On 12/14/2017 01:47 PM, Uoti Urpala wrote:
> On Thu, 2017-12-14 at 13:24 -0500, Steve Dickson wrote:
>> On 12/14/2017 12:48 PM, Uoti Urpala wrote:
>>> On Thu, 2017-12-14 at 12:05 -0500, Steve Dickson wrote:
>>>> +Wants=rpcbind.socket rpcbind.target
>>>> +After=rpcbind.socket rpcbind.target
>>> Is this needed when the service has socket activation support? If the
>>> only interaction with it is through the socket, it shouldn't matter
>>> even if the service is not actually up yet - clients can already open
>>> connections to the socket regardless.
>> Well things are working as is... but this man page paragraph
>> was pointed out to me so I though these Wants and After were needed.
>> So you saying this patch is not needed?
> I'm not familiar enough with rpcbind stuff to say with certainty that
> it wouldn't be needed, but at least it seems plausible to me that it
> would not be. The mechanism described on the man page is a way to
> implement ordering if needed, but if the early availability of the
> socket means ordering is never an issue, then it can be ignored.
>>> And regardless, that "After" for rpcbind.target seems backwards.
>>> Shouldn't it be "Before", so that the target being up signals that the
>>> service has already been started?
>> I think this makes sense... So if the patch is needed I'll add
>> Before=rpcbind.target and remove the target from the After=
>>> Not directly related, but if that comment is accurate and the socket
>>> should be used "no matter what", perhaps that should be "Requires"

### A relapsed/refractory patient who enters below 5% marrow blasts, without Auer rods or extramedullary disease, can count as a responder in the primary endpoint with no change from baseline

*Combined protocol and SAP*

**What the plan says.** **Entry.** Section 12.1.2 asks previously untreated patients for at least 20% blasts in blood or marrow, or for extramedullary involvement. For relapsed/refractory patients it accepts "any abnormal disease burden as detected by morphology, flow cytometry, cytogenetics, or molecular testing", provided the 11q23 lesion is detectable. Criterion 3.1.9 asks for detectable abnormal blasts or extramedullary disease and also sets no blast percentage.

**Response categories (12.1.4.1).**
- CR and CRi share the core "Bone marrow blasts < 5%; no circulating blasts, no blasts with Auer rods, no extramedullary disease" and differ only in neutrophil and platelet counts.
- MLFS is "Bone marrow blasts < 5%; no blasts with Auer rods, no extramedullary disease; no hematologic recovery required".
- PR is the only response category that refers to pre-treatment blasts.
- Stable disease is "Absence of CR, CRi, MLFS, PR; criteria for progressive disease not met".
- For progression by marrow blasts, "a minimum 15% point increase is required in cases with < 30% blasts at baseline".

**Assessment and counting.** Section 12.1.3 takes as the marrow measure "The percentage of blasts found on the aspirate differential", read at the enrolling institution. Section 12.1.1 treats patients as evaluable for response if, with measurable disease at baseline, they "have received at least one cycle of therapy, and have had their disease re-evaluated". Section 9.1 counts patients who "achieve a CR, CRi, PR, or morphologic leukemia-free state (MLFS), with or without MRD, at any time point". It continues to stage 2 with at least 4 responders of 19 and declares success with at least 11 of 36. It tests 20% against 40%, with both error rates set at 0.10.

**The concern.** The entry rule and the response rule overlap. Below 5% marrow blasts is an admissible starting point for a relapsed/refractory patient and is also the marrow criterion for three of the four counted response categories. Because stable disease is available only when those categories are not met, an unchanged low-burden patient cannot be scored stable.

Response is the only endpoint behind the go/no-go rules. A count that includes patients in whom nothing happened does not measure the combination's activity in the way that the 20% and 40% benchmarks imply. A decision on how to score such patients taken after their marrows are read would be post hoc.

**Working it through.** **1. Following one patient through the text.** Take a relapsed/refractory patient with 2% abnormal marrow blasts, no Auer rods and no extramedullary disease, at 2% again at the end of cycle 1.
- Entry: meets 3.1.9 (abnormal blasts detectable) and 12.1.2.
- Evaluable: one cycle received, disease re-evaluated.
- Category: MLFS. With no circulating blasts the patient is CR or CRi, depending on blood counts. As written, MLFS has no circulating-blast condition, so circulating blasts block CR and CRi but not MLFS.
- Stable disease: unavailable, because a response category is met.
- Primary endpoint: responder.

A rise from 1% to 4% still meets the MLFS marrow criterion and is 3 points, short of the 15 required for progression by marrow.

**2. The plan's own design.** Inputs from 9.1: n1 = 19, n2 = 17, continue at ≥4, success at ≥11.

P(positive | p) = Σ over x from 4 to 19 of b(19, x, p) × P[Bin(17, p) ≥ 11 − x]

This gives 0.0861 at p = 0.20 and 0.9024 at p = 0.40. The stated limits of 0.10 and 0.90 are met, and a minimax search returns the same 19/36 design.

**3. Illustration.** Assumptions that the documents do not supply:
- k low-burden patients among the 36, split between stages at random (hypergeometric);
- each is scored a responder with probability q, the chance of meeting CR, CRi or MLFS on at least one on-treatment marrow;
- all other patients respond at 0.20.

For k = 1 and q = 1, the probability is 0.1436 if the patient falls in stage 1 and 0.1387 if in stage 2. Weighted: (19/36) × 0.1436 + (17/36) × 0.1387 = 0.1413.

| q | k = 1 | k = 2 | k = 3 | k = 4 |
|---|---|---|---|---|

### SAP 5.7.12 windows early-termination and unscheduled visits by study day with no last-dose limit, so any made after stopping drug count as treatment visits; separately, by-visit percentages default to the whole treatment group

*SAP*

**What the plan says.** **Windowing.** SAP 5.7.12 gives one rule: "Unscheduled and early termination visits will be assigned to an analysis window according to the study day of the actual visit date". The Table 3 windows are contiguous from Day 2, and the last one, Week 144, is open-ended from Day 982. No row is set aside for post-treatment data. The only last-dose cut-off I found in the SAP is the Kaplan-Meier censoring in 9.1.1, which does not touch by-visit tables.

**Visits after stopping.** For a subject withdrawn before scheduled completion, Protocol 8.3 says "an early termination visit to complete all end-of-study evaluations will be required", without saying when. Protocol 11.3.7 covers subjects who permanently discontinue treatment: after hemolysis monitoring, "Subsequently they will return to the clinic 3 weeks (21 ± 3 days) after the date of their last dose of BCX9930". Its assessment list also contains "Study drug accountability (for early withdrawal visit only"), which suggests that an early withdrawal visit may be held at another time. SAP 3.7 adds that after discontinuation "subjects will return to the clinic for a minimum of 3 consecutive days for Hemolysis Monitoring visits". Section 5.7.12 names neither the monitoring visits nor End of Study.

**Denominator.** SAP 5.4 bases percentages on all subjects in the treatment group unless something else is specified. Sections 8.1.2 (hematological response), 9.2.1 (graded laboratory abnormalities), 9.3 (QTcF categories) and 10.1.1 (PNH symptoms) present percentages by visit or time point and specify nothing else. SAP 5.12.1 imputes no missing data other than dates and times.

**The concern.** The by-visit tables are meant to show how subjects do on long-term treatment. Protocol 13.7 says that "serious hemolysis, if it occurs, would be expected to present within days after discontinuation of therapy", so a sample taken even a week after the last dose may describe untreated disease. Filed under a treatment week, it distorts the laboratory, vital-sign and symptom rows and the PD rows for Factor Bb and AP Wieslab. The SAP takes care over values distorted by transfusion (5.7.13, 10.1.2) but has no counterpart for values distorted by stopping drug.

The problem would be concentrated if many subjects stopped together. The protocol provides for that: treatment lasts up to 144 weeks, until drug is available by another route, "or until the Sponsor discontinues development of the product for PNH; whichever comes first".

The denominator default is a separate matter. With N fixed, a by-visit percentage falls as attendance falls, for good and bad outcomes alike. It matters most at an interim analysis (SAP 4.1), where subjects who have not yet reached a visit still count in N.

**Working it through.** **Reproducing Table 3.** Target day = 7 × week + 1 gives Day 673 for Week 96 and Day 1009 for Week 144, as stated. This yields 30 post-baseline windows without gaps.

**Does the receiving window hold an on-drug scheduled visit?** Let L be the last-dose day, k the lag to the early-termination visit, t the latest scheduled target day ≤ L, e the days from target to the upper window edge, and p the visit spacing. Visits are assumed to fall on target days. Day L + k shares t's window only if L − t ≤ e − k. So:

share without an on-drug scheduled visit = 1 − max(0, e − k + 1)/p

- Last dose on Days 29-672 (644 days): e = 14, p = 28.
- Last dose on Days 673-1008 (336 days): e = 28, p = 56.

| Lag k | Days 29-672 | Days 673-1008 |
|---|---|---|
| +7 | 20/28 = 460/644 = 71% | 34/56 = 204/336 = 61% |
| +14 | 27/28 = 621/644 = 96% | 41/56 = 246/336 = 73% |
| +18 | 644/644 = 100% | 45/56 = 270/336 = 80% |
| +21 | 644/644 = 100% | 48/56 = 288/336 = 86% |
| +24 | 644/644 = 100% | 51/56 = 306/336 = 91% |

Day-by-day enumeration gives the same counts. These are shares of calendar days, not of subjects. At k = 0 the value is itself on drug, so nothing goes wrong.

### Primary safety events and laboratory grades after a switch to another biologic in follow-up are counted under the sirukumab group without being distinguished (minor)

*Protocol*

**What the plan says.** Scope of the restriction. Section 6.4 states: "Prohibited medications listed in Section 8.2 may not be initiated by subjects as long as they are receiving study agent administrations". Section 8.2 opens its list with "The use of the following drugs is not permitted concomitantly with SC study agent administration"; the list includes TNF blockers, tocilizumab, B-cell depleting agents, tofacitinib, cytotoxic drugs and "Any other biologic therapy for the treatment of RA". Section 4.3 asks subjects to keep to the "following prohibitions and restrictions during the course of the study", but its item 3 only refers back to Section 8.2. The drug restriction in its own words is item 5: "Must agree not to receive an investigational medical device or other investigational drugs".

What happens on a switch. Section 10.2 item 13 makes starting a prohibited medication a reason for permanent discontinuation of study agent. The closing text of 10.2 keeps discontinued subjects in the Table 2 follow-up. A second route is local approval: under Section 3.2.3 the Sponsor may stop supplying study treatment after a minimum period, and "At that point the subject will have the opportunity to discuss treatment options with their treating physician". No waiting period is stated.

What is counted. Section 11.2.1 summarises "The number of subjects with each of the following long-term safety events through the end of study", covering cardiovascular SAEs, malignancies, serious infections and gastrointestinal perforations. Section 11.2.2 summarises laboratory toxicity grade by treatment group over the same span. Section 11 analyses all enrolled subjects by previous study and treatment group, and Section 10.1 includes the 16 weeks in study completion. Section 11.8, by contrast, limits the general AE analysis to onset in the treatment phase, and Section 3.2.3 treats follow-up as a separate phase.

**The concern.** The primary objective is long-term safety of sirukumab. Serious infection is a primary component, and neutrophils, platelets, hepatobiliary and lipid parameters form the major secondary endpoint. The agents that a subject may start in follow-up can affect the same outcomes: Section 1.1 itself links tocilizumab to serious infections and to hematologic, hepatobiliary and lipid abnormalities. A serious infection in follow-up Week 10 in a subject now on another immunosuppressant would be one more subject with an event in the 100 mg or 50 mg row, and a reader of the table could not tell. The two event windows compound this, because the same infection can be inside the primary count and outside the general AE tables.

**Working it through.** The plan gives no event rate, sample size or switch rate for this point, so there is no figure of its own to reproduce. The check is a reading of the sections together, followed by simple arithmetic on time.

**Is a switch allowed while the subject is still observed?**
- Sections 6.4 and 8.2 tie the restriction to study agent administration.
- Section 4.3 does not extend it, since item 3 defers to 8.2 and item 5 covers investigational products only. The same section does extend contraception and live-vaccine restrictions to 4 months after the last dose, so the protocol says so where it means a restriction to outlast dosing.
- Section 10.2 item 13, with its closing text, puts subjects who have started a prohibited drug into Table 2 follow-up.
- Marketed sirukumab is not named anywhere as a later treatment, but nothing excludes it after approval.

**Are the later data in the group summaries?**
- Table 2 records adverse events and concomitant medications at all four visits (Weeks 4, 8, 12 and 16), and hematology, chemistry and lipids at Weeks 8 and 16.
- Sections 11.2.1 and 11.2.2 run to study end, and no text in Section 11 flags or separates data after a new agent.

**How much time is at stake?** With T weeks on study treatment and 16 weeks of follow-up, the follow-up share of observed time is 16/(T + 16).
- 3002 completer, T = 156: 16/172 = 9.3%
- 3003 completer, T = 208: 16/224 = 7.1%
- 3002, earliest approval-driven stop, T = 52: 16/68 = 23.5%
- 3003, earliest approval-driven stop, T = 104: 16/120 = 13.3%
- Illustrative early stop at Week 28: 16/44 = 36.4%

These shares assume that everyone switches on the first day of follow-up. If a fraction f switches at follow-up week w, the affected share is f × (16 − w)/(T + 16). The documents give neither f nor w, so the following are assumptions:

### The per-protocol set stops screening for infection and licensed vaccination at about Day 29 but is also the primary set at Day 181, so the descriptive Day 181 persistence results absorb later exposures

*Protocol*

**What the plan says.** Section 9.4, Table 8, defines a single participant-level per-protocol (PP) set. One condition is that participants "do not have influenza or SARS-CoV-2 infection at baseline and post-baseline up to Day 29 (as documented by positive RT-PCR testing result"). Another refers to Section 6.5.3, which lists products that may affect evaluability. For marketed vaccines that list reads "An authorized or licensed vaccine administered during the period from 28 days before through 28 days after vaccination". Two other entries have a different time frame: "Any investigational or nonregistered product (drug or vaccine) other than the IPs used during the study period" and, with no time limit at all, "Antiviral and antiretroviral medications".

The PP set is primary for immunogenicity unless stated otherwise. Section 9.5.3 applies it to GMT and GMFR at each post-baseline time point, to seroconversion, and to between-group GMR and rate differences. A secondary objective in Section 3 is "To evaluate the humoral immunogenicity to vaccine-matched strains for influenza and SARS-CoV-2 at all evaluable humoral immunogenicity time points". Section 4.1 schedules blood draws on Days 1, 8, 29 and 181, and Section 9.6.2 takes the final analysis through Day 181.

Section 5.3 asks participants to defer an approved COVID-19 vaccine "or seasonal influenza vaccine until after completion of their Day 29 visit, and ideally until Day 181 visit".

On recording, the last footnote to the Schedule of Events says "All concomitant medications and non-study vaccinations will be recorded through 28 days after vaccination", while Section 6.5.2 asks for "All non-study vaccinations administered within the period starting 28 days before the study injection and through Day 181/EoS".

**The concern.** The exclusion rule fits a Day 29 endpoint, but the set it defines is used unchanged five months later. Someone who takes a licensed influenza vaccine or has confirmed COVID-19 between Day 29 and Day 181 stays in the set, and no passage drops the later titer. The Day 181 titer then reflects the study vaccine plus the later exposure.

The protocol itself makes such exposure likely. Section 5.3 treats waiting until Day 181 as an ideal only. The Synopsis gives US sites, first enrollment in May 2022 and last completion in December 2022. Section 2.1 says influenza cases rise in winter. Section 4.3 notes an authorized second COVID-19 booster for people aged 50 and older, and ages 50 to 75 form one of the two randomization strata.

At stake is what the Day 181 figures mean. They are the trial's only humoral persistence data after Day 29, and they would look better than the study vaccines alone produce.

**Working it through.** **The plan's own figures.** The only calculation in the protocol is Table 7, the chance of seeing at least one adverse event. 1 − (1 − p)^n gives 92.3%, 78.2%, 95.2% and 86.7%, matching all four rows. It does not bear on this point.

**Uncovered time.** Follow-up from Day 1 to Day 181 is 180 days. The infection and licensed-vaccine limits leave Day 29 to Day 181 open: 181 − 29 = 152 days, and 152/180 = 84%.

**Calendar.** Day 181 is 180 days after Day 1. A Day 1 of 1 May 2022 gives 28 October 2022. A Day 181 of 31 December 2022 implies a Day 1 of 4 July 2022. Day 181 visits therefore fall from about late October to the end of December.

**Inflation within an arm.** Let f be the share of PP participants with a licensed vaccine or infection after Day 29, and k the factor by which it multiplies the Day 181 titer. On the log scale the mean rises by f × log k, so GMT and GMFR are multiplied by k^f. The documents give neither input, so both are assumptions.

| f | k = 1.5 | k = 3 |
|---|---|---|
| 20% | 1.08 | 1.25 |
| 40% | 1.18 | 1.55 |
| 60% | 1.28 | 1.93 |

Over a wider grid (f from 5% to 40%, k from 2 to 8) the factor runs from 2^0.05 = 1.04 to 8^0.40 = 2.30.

>>> instead of "Wants" so that if the socket could not be opened for some
>>> reason, the service fails instead of starting without socket
>> I was afraid of opening a can a worms here... :-)
>> So you are saying Wants and After should be changed to
> Depends on the exact semantics you want. "Wants" means that systemd
> will try to start the socket if the service is started, but will
> continue with the service start even if the dependency fails.
> "Requires" guarantees that the service will never be started without
> the socket active - if opening the socket fails, then the service start
> will return failure too. If you know that the socket unit should always
> be used, or the service will either fail or do the wrong thing without
> it (such as open a socket with parameters different from what was
> configured for the socket unit, and which the admin didn't expect) then
> Requires may be more appropriate.
I think I agree with you... thanks!
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